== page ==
Transgender bathroom backlash grows in Georgia

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Conservative lawmakers in Georgia exploded in rage over new federal guidelines about transgender access to restrooms and the state's top educator said the guidance creates “safety concerns.”

Meanwhile, the leader of Atlanta city schools welcomed the new guidelines.

The issue of transgender restroom access boiled over in Fannin County on Thursday as religious conservatives denounced the idea while calling LGBT people “perverts” and “pedophiles” that threaten the safety of students. On Friday, the Obama administration issued a sweeping directive to public school districts across the country mandating that they allow transgender students to use bathrooms that match their gender identity. The guidelines also call for schools to provide access to all programs to transgender students, refer to them by their chosen names and pronouns, put in place safeguards to keep their gender identity private and respond to reports of harassment.

The guidelines sparked a harsh reaction from Republicans in Georgia, particularly ones locked in tough primary election battles on Tuesday. That included Rep. Doug Collins (photo), who is running for re-election in Georgia's 9th District – which includes Fannin and a chunk of northwest Georgia.

“Girls should use girls’ bathrooms, and boys should use boy’s bathrooms,” Collins posted to Facebook on Friday. “It is as simple as that. Obama is once again disregarding the separation of powers.”

On Sunday, Collins offered even more.

“Sometimes I think the president is in a daily competition with himself to see just how far he can overreach,” he said.

Georgia House Speaker David Ralston, whose District 7 seat includes Blue Ridge and Fannin, criticized the guidelines and urged U.S. Sens. Johnny Isakson and David Perdue to take action.

“Using the power of the purse strings to being about such change is, in my opinion, a vast overreach of federal authority and one that must not go unchallenged. I recognize that there are no easy answers. But decisions on issues such as this should be left to the locally-elected school boards and should be free of threats and coercion of the federal government,” Ralston said Thursday in a letter to the senators.

Former West Point Mayor Drew Ferguson, who is running in a crowded GOP primary in Georgia's 3rd Congressional District, also unloaded over the guidelines. Via AJC:

And then there was the press release from former West Point Mayor Drew Ferguson, who’s running in the crowded GOP race to replace retiring Rep. Lynn Westmoreland.

Here’s the (PG-13) statement his campaign released over the weekend:

“Common sense has fled the addled brains of our nations leaders. Kickstands to the left, hoo ha’s to the right. We don’t need the President to make this decision for us.”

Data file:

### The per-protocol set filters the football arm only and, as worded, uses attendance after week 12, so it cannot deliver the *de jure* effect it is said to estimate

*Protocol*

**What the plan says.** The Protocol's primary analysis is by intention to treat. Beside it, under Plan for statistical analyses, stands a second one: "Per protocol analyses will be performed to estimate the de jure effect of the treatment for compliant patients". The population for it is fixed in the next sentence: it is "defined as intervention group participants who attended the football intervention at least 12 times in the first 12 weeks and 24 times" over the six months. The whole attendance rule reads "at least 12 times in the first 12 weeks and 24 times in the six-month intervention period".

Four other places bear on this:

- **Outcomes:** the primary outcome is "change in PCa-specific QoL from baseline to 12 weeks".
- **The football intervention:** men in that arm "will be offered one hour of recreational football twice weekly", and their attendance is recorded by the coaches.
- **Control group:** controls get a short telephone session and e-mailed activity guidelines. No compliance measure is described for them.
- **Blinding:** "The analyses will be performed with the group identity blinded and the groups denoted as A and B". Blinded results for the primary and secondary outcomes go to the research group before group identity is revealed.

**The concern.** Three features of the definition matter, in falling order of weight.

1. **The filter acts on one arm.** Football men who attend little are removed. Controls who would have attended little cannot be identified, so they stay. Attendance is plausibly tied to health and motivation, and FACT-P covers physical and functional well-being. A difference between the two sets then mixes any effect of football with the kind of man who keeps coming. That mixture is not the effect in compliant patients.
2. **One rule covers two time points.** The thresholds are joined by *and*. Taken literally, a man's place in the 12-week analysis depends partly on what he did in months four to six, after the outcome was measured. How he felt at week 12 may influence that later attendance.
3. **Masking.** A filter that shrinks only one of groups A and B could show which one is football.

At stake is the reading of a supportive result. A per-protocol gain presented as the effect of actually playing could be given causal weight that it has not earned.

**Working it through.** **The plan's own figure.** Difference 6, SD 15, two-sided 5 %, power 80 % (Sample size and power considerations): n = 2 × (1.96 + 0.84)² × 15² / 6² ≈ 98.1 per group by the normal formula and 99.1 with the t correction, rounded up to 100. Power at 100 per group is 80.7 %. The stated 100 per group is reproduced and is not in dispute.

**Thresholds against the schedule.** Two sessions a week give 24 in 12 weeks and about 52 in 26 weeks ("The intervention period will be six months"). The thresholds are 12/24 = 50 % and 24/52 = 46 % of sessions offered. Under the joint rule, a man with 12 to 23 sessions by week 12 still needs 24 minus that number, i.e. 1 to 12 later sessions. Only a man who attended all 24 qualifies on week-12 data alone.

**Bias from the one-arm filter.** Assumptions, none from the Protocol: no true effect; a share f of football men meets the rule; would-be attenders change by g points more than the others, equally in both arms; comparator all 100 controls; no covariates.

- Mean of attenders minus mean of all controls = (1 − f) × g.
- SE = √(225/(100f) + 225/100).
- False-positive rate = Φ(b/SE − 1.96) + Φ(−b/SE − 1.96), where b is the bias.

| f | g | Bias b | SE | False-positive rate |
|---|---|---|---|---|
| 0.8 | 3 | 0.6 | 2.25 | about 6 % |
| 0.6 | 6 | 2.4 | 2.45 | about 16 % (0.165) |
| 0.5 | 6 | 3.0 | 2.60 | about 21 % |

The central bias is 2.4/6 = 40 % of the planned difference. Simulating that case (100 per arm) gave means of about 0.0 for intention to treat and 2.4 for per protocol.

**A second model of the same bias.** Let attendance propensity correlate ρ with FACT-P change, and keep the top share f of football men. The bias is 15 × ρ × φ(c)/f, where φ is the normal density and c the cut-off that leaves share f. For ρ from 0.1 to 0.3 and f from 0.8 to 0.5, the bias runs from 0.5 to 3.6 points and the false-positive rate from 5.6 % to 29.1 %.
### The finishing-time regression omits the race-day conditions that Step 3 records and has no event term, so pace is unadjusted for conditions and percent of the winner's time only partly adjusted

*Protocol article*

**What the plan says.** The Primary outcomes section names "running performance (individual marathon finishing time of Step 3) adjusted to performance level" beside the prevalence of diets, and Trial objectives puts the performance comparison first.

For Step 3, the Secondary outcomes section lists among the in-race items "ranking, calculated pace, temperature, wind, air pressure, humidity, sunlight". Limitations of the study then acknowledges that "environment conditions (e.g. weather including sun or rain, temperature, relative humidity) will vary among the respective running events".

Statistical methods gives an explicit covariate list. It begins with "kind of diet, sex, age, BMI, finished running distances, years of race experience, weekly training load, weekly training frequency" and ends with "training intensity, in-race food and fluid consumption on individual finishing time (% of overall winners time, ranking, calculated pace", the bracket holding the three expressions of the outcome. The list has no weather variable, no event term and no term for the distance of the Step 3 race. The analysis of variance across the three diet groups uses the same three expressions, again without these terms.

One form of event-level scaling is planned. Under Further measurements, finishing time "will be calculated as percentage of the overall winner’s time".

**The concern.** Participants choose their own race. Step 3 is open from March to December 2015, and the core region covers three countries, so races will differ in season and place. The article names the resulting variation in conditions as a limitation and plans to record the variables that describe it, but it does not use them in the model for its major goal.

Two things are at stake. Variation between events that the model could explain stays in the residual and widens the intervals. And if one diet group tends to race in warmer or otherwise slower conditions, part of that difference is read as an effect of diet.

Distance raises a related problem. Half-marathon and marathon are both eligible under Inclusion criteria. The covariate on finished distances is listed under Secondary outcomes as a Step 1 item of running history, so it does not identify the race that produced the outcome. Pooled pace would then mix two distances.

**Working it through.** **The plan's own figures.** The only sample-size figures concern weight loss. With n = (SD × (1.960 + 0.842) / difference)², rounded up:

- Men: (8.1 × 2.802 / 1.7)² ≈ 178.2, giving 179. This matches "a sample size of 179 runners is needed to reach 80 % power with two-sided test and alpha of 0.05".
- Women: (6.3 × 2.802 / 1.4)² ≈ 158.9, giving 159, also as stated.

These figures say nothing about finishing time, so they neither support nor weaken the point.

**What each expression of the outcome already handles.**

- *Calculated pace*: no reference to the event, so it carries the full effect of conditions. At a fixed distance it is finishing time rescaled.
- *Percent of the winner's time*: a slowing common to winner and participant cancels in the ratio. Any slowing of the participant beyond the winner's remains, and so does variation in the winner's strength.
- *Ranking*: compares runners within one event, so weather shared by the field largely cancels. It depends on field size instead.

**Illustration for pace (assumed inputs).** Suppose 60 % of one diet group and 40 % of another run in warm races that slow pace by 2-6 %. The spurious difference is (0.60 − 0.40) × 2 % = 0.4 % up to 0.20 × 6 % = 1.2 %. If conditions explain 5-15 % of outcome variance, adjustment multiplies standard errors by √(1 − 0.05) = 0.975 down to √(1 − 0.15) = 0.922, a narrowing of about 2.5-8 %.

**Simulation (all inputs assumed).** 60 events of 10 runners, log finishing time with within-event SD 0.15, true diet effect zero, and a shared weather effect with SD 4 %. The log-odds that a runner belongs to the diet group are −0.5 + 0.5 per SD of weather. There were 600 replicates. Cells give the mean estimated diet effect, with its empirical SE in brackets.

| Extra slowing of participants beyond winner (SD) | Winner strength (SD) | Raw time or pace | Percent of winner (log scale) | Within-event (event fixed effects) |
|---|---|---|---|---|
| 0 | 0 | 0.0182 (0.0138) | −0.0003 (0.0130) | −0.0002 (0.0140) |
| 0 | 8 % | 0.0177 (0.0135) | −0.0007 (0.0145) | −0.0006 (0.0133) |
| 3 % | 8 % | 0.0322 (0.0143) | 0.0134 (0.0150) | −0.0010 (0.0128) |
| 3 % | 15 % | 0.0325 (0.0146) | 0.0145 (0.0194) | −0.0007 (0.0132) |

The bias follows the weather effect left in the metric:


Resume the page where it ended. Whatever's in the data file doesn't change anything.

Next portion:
And Rep. Tom Price, who doesn't face GOP opposition in Tuesday's primary for another term in Georgia's 9th District, called the guidelines “absurd.”

“It is absurd that we need a 'federal restroom policy' for our nation's schools. This is yet another abuse and overreach of power by the Obama Administration, and a clear invasion of privacy. Schools should not have to fear retaliation for failure to comply,” Price wrote in a Facebook post on Saturday.

Richard Woods, Georgia's elected schools superintendent, echoed anti-LGBT rhetoric by repeating the assertion that the policy equates to allowing different genders to use the same restrooms. He told the Gwinnett Daily Post that he wants to “carefully consider policy before making recommendations or taking actions.”

“With that said, my first priority is to ensure our schools are a safe environment for students,” Woods said in a statement. “I believe there are safety concerns associated with allowing students of different genders to use the same bathroom. For that reason, I do not believe a student of another gender should use a restroom alongside students of the opposite sex. We will communicate with districts when we’ve had time to fully evaluate the issue.”

The lone note of reason came from Atlanta Superintendent Meria Carstarphen, who said she welcomed the guidelines, according to the AJC.

Current Atlanta Public Schools policy states that students shall not be subjected to discrimination or harassment because of the student’s gender identity or expression. However, that board policy does not directly address transgender students’ use of restrooms and locker rooms.

Atlanta superintendent Meria Carstarphen said she plans to review the new guidance and see if any changes are needed. But she said she welcomed the guidance.

“The guidance I think feels more right because schools have struggled with this,” she said. “Just having a good baseline of guidance that is supported by the Department of Justice takes a lot of questions out of people’s minds and we can serve students better.”

[h/t AJC Political Insider]


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